The LA-based artist represented the United States at last year’s Venice Biennale, during a deeply tumultuous moment for the country. Tomorrow Is Another Day addressed the political state of America and still uses the international platform of the Biennale to support some of the city’s most vulnerable residents.

Mark Bradford, Tomorrow Is Another Day, La Biennale di Venezia, US Pavilion, Venice, Italy, 2017. Installation view. Photo: Joshua White. Courtesy the artist and Hauser & Wirth
Tomorrow Is Another Day, 57th Venice Biennale, US Pavilion, Venice, Italy, 2017. Installation view. Photo: Joshua White. Courtesy the artist and Hauser & Wirth

In late 2016, when the world was still coming to terms with the reality of Trump’s move into the White House (truth be told, it still hasn’t fully), American artist Mark Bradford was busy conceiving a way to subvert it. The challenge? Doing so while still representing the United States at the 57th Venice Biennale.

The resulting installation, Tomorrow Is Another Day, became a direct reflection of that paradox. Energetic but brooding, simultaneously micro and macro in scale and both public and private in format, it acquiesced to the call of the Biennale while holding its own against the Jeffersonian-style architecture of the US Pavilion: a pungent icon of traditional, white America to Bradford.

Tomorrow Is Another Day was an explosive, mixed-media installation in the US Pavilion that dealt with art, politics, alienation and blackness with a level of poetry and punch that was iconic. The first work viewers encountered in the exhibition was Spoiled Foot—a festering, tumour-like object suspended from the ceiling. Though made with found material—plywood, scraps of paper, hardware tools and whatever else nearby—it marked a massive departure from the artist’s well-known abstract paintings. Garishly red and angry, it descended upon viewers as soon as they came through the side door of the pavilion (Bradford had sealed the grandiose front doors, in front of which he had scattered detritus—the apocalyptic waste of America’s past). The side entrance to the pavilion mimicked the separate entrance of Thomas Jefferson’s slaves into the White House.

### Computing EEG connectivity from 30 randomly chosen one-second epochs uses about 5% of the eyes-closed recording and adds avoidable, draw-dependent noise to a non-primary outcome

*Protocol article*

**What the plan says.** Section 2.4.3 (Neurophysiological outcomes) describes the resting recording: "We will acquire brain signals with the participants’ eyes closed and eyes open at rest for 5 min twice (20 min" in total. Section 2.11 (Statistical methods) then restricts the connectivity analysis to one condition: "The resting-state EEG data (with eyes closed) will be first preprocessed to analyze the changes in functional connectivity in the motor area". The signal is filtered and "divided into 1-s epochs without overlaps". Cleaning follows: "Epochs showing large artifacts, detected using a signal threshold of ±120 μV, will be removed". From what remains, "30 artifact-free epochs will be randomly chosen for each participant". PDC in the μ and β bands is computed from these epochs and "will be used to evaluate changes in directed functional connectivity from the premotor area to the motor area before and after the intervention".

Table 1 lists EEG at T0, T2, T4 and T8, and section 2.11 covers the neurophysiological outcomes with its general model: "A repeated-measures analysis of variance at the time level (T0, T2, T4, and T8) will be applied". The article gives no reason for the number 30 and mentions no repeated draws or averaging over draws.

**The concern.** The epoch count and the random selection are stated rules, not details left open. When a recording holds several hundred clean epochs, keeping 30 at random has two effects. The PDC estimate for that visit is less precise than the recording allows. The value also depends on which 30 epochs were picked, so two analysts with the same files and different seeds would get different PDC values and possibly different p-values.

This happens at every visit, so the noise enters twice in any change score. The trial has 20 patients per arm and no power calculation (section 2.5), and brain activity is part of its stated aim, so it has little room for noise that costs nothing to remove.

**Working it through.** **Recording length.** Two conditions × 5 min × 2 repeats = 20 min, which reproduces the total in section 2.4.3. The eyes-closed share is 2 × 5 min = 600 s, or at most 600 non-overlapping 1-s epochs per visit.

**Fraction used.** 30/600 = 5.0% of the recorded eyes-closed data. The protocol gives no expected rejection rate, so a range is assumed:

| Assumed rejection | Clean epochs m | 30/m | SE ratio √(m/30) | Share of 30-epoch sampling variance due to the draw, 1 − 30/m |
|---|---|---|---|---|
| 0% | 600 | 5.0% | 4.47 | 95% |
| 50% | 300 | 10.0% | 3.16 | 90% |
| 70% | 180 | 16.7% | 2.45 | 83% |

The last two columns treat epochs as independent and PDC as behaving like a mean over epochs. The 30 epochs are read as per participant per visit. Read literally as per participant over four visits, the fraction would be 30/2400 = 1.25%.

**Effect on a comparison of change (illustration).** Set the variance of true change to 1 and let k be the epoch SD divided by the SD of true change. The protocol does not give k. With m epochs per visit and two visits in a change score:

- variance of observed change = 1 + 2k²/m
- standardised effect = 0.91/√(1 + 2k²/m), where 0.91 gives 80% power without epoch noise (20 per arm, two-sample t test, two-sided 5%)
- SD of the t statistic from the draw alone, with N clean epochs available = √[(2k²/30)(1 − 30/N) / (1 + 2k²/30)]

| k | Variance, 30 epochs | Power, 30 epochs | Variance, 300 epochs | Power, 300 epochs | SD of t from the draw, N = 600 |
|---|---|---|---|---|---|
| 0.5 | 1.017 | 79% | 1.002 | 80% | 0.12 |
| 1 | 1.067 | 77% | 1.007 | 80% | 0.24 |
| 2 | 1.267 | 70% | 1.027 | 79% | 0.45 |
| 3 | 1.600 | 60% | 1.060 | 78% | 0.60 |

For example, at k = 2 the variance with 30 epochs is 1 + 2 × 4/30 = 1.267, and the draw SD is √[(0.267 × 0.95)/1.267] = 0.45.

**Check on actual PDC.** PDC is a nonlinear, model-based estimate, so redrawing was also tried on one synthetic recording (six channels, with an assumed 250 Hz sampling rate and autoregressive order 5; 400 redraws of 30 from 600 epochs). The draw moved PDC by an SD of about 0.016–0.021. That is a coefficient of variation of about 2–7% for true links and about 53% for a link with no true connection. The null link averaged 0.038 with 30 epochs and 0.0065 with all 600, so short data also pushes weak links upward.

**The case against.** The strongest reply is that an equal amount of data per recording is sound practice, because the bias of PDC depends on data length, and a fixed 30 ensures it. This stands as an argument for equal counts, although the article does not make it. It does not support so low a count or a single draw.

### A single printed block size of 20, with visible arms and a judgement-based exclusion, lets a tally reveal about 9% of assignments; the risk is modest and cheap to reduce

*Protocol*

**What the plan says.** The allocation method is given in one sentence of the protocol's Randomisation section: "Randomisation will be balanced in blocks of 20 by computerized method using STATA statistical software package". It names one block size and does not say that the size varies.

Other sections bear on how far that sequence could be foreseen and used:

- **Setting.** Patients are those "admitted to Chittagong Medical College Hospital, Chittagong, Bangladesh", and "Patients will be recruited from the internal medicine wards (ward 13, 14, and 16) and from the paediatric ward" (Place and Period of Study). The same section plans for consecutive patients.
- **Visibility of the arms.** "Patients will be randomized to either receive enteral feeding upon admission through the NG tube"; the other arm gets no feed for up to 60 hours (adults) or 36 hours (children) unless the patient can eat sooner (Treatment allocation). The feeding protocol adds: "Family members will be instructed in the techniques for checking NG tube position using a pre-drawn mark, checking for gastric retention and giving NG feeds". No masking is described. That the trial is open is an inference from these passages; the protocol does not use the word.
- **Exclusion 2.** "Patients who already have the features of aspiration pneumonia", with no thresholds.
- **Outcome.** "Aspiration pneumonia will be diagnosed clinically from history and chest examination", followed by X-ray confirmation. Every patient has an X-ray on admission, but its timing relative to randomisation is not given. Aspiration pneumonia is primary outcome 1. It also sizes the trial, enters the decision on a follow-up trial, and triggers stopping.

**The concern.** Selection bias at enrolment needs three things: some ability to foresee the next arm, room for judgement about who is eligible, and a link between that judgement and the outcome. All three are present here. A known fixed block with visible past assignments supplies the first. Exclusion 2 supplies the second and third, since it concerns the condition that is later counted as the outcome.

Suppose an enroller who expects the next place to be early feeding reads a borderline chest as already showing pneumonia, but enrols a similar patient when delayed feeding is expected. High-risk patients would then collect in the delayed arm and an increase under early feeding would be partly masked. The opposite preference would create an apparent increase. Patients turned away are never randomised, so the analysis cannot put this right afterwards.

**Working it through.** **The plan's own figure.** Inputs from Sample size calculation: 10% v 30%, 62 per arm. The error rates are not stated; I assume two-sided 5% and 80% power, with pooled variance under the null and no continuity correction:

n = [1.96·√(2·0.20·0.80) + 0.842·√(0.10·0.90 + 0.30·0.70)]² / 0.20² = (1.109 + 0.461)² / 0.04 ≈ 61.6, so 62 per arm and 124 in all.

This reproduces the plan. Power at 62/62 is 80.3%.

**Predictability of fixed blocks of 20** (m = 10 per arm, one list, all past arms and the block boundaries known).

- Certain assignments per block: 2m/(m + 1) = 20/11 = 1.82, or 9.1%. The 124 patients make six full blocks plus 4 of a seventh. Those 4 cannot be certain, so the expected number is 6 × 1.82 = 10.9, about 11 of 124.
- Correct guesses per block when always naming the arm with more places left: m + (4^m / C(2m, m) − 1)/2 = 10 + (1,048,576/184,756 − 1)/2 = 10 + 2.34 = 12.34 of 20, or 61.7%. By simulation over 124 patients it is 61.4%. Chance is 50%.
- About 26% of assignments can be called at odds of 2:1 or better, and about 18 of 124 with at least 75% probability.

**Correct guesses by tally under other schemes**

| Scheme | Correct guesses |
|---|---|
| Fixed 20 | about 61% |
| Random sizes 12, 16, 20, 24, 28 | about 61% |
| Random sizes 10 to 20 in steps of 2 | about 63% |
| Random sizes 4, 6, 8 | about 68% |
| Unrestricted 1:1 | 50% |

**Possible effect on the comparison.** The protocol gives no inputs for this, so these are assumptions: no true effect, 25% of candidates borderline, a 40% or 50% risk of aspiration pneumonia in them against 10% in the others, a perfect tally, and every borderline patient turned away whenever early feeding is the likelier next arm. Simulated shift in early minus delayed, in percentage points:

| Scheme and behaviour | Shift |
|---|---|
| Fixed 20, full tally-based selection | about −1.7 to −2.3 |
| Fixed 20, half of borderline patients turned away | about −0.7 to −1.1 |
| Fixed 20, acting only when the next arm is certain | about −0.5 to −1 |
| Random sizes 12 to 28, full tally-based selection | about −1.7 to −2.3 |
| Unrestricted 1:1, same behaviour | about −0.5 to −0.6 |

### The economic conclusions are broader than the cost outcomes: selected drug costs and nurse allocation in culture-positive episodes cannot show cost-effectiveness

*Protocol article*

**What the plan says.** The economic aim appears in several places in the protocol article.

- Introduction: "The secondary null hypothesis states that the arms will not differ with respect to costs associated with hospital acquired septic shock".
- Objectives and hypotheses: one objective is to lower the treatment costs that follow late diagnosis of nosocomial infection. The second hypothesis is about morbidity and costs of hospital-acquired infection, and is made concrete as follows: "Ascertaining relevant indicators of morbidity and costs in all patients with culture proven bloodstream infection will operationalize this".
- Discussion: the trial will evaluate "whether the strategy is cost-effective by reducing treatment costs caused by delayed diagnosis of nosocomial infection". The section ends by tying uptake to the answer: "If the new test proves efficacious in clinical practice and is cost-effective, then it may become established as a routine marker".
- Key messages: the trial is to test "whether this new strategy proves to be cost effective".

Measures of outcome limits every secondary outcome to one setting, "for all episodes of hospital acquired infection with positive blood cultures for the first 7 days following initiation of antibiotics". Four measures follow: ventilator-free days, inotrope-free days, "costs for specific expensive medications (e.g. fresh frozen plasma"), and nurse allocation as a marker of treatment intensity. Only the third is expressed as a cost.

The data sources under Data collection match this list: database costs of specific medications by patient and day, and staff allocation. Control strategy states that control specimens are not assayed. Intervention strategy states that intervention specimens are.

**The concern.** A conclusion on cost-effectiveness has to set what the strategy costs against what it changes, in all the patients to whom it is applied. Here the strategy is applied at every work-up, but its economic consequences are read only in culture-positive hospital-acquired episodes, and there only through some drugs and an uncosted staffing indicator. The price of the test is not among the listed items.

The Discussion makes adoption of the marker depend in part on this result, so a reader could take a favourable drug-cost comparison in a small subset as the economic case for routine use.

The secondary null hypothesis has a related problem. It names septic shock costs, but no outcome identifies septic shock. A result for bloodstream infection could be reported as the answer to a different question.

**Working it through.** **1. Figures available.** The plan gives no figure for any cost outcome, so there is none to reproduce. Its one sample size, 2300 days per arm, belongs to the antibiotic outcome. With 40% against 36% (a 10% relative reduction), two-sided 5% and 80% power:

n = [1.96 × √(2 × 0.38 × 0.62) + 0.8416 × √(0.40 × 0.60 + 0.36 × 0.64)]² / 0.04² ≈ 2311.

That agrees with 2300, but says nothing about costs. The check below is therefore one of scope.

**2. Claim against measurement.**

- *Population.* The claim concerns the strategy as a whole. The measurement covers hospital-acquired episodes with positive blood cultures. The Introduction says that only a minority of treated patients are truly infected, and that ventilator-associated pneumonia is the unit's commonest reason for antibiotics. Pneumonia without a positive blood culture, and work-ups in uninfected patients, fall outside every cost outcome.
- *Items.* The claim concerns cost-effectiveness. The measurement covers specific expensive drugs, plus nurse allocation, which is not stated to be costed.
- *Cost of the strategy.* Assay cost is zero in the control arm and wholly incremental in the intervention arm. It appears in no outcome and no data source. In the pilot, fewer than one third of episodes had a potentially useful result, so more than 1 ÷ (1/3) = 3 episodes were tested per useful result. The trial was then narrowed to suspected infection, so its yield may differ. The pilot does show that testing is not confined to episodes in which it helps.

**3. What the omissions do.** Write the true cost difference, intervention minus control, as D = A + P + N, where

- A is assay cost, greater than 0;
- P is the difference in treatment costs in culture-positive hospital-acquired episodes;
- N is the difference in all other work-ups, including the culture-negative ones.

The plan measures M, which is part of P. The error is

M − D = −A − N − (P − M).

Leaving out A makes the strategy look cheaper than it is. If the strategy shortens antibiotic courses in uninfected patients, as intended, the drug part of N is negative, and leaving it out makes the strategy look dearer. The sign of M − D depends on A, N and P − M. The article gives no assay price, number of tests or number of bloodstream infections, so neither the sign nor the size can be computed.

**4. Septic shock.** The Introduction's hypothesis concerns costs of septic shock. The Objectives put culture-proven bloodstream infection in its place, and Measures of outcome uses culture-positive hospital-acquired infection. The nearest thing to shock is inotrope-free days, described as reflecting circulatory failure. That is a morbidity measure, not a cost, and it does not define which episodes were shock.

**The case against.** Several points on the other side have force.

“The first work viewers encountered in the exhibition was Spoiled Foot—a festering, tumour-like object suspended from the ceiling”

Moving past the festering foot, this sense of angst momentarily calmed. A bleached paper abstract sculpture occupied the centre of the room against the backdrop of three large-scale minimalistic paintings. A depthless black-and-white landscape, formed with patterns made from dipping endpapers into a combination of paint and hair dye then stamping them onto the canvas, was a contemplative pause in the exhibition. Each painting is dedicated to a significant female figure in Bradford’s life, and named after classical sirens from Greek mythology.

The adjacent rotunda ramped up the energy of the exhibition once again: here, the artist tore away at the very foundations of the 1930s building, covering the skylight in plaster. Thick, textured ropes of bleached and painted paper in black and gold snaked up and around the peak of the building’s dome, effectively unbuilding the neoclassical structure. Simultaneously foreboding and mesmerizing (the colours invoked the visual language of danger signs, while the elaborate knots in which the paper trails are tied referenced the Middle Passage of the transatlantic slave trade), the rotunda also spoke to the instability of contemporary American politics and identity.

“Thick, textured ropes of bleached and painted paper in black and gold snaked up and around the peak of the building’s dome, effectively unbuilding the neoclassical structure”

In the final room waited Niagara (2005): an old video work that features a friend of Bradford strutting down Central Los Angeles. Although the looped video lasts only a few minutes, it has been slowed down to create a sense of dilated time. The protagonist saunters down a garbage-ridden street (calling to mind the piles of detritus outside the building in Venice and fissuring the two worlds), an ambiguous buoyancy in his step. He wears bright yellow shorts along with a white tank-top that’s matched by sports socks pulled up to his calves. His arms swing to and fro as he makes his way down the abandoned street with a swagger, but the video cuts out before he fully recedes from the camera’s view. Trapped in a cycle of endless slow progress, punctuated by bursts of running—From what? To where?—the piece encapsulates the personal and national conflict and the moments of optimism dispersed throughout the exhibition.

Elsewhere in Venice, Tomorrow Is Another Day continued—as it will for the next five years. Mark Bradford used his time in the art world spotlight to shine attention on a long-term project he has launched to fund a prison cooperative in Venice that helps its inmates develop job skills. During the Biennale, Rio Terà dei Pensieri was established as a market stall where handcrafted good were sold to raise funding for the cooperative. Bradford considers this initiative to be an integral part of his project in Venice. Beyond his eloquent response to the politics of America, the resilient optimism underscoring Tomorrow Is Another Day took on a literal meaning, extending past the short timeframe of the art event to fortify the future of precarious lives in Venice.

 

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Rio Terà dei Pensieri: A Social Cooperative in Venice

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